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Of course, others in the same side of the discussion would also point out that at the other side of the communication is another person in flesh and blood, and that you are interacting with a real person after all regardless of the apparent facelessness:

To me, there is a real person at the other end of the screen. The fact that you interact with them online is incidental, they aren't any less real or any less of who they are just b/c the medium of communication is a computer. That said, there are those who just want to play the game w/o any social attachments or complications. They point out you can't really know if the person at the other end tells the truth. They have a legitimate point of view as well. Perhaps they just want to keep the focus on the real life people they live with. As long as they don't use their view on superficiality as an excuse to be hurtful, I generally have no problem w/ either point of view. [EQ, F, 37]

There is no question in my mind that some relationships formed in an online game can be every bit as meaningful as those in real life. When you find folks who share your goals and aspirations, and you can work together with them for the benefit of all involved, that can be the foundation for a strong relationship. It gets you off on the right foot. And no matter what any guilt-ridden griefer may say, there's always a living, breathing person on the other end of our in-game actions. If there weren't, nobody would play the game. The fact of physical separation is only a minor limitation and not a barrier to friendship; can a blind person not make friends? So why should it be that because we cannot physically see or touch the people in the game with us, we cannot interact in a meaningful way? A particularly significant example I can remember is talking a troubled young friend that I met in game out of ending her real life. I knew she needed a friend, and I knew she needed to talk, but it wasn't until the end of the discussion that she let on she had been thinking about making the big mistake, and I had given her hope. That qualifies as meaningful, and the entire conversations took place in game and over ICQ. [UO, M, 29]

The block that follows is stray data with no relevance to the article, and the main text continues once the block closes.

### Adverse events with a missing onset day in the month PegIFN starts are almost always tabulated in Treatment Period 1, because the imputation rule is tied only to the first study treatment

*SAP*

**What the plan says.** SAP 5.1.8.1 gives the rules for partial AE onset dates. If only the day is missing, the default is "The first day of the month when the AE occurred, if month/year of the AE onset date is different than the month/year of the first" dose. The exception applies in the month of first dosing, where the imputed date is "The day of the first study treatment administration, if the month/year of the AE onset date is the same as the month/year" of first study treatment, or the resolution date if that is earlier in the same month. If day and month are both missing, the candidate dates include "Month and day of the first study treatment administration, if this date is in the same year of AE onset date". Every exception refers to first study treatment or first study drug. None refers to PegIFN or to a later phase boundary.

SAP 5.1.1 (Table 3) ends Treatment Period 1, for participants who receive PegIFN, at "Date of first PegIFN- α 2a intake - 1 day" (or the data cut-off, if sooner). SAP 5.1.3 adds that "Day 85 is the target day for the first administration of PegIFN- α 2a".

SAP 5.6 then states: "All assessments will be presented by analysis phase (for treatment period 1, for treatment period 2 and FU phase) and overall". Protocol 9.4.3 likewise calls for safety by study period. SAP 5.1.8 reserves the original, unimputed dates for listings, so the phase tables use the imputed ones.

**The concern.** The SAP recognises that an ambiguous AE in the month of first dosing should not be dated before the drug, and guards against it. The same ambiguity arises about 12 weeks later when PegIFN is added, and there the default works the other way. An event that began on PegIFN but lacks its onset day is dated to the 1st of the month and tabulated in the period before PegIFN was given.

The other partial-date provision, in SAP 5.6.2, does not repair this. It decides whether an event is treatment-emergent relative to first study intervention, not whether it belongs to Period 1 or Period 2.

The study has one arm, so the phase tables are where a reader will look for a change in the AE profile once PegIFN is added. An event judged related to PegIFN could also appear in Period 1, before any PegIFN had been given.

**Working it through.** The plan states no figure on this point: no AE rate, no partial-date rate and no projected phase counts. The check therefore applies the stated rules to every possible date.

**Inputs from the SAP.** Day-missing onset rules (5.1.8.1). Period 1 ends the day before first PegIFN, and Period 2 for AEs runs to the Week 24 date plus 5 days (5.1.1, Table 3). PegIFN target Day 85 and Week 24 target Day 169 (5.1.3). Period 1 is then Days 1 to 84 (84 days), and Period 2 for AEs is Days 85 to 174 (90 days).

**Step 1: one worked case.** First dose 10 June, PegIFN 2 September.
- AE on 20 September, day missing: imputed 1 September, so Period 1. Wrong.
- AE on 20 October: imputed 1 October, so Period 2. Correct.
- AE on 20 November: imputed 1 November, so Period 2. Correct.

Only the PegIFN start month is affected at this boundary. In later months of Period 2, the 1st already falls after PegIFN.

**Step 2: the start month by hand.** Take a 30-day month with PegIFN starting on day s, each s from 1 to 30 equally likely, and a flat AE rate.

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Other respondents took this point one step further, arguing that a relationship is a relationship and that that is the core of the issue: